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Deponents are very simple in theory—they are "passive in form but active in meaning (and expectation!)"—but in practice they pose many problems.
The good news is that there are almost no new verb forms to learn in this chapter and the "deponent" verbs introduced here have only half the number of forms that regular verbs do because they exhibit only the "passive" voice, which means there's just that much less to memorize.
The bad news is that deponents appear to bend a rule hitherto inviolable, that passive and active verb-forms are discrete. Moreover, though deponents are passive-looking, they take direct objects.
Click here for a worksheet on deponents.
Here is a link to the Reading for this chapter, a passage from Juvenal's Satires.
nascor: Corresponding to a passive form in English ("be born"), nascor comes from a common Indo-European base *gn- signifying birth or production (Greek genesis ["beginning"]; English kin; Latin gigno ["beget, create"]).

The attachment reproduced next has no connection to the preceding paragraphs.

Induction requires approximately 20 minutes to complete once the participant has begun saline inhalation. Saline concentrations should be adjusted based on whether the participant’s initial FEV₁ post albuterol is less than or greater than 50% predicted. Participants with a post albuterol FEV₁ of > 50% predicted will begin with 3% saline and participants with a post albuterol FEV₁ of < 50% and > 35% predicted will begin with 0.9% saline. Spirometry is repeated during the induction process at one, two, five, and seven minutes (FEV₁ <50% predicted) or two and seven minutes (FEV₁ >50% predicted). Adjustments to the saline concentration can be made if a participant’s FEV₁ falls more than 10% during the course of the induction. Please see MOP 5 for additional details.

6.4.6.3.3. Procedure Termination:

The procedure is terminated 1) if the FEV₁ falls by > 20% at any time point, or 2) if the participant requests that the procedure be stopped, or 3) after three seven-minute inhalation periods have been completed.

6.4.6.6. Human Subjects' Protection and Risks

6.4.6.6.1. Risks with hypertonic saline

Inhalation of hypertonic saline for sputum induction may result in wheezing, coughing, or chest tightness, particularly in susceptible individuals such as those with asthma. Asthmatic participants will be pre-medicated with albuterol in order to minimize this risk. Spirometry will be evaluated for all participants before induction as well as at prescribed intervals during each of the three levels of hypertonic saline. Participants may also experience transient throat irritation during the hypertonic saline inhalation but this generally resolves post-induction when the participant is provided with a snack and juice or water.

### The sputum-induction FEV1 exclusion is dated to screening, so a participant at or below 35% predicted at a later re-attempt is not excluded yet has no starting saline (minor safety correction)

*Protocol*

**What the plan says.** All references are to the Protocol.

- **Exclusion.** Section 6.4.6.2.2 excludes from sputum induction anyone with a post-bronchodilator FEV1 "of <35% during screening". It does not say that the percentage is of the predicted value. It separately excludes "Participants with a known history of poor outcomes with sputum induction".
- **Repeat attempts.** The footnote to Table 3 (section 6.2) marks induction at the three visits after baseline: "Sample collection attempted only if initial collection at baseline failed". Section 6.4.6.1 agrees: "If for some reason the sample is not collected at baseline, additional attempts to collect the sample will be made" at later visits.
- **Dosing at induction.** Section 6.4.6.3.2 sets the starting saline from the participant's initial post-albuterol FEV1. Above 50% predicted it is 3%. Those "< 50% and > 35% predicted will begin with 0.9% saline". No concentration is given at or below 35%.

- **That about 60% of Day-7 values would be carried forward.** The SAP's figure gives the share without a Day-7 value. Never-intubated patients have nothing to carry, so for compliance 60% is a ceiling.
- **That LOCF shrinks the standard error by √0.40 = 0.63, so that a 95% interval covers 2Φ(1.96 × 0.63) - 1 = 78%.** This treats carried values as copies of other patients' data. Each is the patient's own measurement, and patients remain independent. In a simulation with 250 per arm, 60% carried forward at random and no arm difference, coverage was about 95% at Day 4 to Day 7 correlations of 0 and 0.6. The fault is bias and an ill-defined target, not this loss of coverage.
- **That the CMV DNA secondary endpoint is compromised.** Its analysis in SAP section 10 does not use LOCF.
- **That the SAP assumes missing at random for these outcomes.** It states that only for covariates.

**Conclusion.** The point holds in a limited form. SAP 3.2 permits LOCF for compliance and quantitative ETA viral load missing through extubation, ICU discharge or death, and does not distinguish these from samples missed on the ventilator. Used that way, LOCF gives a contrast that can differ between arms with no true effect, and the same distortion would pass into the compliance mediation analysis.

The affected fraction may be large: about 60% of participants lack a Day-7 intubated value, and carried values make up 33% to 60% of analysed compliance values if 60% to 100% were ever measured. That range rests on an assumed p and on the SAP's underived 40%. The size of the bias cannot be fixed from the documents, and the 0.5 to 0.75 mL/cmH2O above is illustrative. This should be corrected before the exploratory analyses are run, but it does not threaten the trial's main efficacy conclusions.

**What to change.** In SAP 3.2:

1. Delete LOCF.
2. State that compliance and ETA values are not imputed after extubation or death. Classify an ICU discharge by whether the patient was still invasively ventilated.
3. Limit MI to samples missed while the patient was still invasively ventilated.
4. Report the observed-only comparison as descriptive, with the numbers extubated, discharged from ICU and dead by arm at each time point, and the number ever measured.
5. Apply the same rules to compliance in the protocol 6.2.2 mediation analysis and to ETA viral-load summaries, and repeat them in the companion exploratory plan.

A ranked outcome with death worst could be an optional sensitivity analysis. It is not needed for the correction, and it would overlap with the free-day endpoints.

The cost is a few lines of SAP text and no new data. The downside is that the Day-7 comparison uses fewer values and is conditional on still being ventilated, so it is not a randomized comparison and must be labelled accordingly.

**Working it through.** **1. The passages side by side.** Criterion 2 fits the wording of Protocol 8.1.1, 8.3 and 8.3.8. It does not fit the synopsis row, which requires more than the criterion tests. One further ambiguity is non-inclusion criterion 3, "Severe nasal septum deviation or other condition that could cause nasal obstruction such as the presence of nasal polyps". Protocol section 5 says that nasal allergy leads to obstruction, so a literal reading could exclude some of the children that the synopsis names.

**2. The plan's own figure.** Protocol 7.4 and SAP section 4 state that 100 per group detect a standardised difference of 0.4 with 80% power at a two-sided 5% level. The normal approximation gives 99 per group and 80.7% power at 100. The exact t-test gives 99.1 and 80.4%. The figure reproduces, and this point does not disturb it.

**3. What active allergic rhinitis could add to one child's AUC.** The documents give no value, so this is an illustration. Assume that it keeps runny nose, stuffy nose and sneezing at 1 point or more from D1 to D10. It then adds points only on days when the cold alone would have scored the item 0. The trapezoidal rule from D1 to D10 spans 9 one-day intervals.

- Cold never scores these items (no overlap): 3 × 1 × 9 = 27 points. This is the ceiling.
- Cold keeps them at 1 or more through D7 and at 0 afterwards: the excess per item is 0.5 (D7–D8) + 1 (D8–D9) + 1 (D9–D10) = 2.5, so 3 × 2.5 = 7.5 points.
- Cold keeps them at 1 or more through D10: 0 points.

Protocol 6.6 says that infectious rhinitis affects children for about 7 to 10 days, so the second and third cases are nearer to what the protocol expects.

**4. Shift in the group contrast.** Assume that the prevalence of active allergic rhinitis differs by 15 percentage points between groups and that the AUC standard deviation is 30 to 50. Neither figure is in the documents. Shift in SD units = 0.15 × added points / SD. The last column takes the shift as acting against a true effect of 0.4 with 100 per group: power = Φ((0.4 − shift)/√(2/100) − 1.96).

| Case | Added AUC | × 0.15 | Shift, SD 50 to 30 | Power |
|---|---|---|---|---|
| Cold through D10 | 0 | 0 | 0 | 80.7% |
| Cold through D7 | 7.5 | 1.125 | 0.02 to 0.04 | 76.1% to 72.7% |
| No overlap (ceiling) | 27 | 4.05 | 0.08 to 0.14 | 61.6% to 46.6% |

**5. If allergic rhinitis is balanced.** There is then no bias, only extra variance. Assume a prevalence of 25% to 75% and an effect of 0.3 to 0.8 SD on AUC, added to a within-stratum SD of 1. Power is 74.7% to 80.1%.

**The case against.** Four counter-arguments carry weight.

patior: In its sense "permit" (see Practice & Review, sentence 5), patior can take an accusative plus an infinitive . It has many important English derivatives, e.g. patience ("suffering") and passion ("suffering; later, the agony associated with love").
utor: Takes an ablative object. Latin has four other deponent verbs which take ablative objects, listed above in Rule 4 (cf. Wheelock, page 164, note 5). You should know all five, but in this class only utor will appear on tests.
egredior: = ex- + gradior ( "step, go"). The base verb gradior, gradi, gressus sum combines with prefixes to create quite a few Latin verbs: regredior, ingredior, progredior, congredior, etc.
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